Now that I come to think of it, I have not exactly got a feeling of fondness or affection for myself, and I do not even always enjoy my own society. So apparently "Love your neighbour" does not mean "feel fond of him" or "find him attractive". I ought to have seen that before, because, of course, you cannot feel fond of a person by trying. Do I think well of myself, think myself a nice chap? Well I am afraid I sometimes do (and those are, no doubt, my worst moments) but that is not why I love myself. In fact it is the other way round: my self-love makes me think myself nice, but thinking myself nice is not why I love myself. So loving my enemies does not apparently mean thinking them nice either. That is an enormous relief. For a good many people imagine that forgiving your enemies means making out that they are really not such bad fellows after all, when it is quite plain that they are. Go a step further. In my most clear-sighted moments not only do I not think myself a nice man, but I know that I am a very nasty ones. I can look at some of the things I have done with horror and loathing. So apparently I am allowed to loathe and hate some of the things my enemies do. Now that I come to think of it, I remember Christian teachers telling me long ago that I must hate a bad man's actions, but not hate the bad man: or, as they would say, hate the sin but not the sinner. 
 For a long time I used to think this a silly, straw-splitting distinction: how could you hate what a man did and not hate the man? But years later it occurred to me that there was one man to whom I had been doing this all of my life--namely myself. However much I might dislike my own cowardice or conceit or greed, I went on loving myself. There had never been the slightest difficulty about it. In fact the very reason why I hated the things was that I loved the man. Just because I loved myself, I was sorry to find that I was the sort of man who did those things. Consequently, Christianity does not want us to reduce by one atom the hatred we feel for cruelty and treachery. We ought to hate them. Not one word of what we have said about them needs to be unsaid. But it does want us to hate them in the same way in which we hate things in ourselves: being sorry that the man should have done such things, and hoping, if it is anyway possible, that somehow, sometime, somewhere he can be cured and made human again.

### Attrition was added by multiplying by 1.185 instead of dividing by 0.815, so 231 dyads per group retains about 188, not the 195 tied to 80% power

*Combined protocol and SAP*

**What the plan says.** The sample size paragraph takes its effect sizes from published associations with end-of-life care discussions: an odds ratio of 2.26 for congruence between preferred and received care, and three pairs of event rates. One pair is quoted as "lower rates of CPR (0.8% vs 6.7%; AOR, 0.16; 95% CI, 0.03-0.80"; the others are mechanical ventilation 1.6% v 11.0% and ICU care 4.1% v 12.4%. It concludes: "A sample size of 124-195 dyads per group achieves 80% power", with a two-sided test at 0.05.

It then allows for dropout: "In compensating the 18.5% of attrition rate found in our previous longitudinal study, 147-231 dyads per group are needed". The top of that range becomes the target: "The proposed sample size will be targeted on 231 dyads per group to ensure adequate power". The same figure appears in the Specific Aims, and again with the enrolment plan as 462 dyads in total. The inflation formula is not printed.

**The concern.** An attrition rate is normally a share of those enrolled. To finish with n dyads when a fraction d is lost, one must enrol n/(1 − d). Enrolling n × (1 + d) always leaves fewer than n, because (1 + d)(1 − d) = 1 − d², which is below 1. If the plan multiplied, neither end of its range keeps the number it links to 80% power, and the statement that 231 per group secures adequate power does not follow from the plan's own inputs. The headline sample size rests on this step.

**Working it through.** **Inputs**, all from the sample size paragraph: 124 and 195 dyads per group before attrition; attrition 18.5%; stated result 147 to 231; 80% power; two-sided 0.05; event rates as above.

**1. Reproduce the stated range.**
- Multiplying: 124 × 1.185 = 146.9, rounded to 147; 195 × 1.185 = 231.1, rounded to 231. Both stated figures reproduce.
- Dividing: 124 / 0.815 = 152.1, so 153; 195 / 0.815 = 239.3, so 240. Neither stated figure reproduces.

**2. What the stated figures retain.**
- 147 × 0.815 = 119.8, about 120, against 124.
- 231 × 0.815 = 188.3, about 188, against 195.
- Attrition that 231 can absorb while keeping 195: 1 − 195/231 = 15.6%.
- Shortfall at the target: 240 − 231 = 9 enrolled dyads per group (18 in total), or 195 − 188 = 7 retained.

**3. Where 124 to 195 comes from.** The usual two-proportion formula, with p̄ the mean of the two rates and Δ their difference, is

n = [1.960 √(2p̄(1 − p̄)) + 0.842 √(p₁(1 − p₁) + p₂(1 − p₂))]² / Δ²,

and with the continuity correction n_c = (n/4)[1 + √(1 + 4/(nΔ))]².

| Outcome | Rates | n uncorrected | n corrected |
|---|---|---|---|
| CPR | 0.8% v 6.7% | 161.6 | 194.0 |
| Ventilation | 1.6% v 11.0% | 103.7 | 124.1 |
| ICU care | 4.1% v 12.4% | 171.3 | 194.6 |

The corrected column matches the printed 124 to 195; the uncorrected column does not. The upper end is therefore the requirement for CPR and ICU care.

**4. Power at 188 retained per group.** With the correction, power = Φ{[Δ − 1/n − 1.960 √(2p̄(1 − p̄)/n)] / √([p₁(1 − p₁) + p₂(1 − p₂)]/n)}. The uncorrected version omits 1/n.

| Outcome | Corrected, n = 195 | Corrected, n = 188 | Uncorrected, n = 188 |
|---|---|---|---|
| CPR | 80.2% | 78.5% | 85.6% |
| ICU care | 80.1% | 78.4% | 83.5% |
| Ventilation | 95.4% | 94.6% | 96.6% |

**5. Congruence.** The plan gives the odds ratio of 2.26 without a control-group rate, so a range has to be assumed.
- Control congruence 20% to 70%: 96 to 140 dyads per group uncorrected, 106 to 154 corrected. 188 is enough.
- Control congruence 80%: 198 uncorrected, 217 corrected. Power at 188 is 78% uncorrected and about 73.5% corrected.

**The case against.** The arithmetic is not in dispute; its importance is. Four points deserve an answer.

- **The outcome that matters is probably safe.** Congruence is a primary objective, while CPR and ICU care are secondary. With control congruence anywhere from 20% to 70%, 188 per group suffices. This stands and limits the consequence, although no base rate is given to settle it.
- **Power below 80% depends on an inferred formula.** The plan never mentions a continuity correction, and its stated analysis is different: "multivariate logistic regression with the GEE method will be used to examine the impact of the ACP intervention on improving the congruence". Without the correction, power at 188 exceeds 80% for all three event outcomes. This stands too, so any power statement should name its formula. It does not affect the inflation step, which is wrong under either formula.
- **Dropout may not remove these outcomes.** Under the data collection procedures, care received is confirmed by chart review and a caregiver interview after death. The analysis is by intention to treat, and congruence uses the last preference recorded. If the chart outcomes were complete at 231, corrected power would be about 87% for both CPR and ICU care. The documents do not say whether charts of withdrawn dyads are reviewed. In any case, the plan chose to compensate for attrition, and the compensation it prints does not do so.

I really do think that we would go farther if we were more charitable to our opponents.  There are very few people in the world who are simply mean and deliberately ignorant, and telling ourselves otherwise is simply flattering our own vanity: our opponents must be awful people, because otherwise they couldn't possibly oppose our wise and wonderful plans.